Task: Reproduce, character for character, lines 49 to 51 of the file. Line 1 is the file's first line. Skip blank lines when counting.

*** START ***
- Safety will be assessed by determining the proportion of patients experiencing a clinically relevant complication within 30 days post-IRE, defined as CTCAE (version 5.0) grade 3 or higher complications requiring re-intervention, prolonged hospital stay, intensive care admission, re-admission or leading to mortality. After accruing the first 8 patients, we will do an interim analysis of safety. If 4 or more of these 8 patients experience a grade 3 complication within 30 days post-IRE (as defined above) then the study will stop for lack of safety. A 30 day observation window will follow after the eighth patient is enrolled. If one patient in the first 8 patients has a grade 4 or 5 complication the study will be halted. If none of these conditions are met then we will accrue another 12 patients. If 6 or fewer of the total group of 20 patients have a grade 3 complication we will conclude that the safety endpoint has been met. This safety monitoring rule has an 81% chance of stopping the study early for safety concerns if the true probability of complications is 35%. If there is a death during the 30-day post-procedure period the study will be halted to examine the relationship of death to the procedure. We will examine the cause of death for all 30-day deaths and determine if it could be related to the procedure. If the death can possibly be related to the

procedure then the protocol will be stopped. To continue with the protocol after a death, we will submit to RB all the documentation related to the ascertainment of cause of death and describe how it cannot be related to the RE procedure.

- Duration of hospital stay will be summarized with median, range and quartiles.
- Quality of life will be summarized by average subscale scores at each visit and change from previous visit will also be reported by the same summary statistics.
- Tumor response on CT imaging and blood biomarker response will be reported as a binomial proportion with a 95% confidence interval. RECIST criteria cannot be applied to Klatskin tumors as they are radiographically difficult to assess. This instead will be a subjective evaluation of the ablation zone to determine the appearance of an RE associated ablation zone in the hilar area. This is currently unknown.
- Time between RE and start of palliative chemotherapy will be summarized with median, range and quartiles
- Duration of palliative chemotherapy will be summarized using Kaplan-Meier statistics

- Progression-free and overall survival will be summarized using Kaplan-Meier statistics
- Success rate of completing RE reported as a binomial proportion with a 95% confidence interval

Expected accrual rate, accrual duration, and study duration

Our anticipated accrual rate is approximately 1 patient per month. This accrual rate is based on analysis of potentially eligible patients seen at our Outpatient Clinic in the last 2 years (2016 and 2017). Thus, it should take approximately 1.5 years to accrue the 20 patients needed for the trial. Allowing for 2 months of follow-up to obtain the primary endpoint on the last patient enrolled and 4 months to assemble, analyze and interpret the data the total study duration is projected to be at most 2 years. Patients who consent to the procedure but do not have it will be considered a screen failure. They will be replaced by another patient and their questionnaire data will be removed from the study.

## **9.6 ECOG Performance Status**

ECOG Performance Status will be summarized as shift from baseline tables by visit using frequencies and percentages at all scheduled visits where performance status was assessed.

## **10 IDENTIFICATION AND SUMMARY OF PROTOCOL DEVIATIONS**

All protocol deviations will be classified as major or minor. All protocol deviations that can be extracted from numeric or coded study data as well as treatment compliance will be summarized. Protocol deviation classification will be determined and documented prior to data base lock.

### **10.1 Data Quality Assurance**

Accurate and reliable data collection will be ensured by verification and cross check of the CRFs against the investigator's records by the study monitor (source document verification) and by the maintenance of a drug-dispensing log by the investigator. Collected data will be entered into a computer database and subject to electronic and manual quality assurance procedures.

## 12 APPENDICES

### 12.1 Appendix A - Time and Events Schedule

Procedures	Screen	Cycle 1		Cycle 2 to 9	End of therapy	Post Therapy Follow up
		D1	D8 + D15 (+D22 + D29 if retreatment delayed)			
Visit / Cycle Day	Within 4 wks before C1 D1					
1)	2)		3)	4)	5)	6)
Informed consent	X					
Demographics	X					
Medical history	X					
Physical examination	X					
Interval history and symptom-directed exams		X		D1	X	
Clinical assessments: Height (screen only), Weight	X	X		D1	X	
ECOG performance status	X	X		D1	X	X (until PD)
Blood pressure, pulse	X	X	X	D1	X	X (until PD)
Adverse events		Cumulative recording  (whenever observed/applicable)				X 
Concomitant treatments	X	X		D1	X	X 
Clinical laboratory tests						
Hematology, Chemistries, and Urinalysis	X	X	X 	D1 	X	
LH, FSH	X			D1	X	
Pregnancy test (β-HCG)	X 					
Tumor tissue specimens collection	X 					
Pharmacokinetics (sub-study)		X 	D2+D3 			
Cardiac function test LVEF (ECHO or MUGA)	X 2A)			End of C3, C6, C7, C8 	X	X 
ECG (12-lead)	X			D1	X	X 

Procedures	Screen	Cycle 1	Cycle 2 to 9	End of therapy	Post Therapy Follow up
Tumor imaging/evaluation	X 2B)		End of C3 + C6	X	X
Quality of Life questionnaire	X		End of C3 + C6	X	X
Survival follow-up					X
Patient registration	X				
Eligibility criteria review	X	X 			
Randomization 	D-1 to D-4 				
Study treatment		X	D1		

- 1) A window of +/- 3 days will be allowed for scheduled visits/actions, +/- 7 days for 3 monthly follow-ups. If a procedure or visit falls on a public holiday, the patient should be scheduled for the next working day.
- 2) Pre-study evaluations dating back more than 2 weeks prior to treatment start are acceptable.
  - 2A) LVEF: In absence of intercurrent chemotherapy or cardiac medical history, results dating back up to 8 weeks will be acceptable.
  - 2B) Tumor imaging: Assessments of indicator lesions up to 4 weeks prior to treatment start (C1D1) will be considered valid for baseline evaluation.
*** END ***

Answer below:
Study treatment		X	D1		

- 1) A window of +/- 3 days will be allowed for scheduled visits/actions, +/- 7 days for 3 monthly follow-ups. If a procedure or visit falls on a public holiday, the patient should be scheduled for the next working day.
- 2) Pre-study evaluations dating back more than 2 weeks prior to treatment start are acceptable.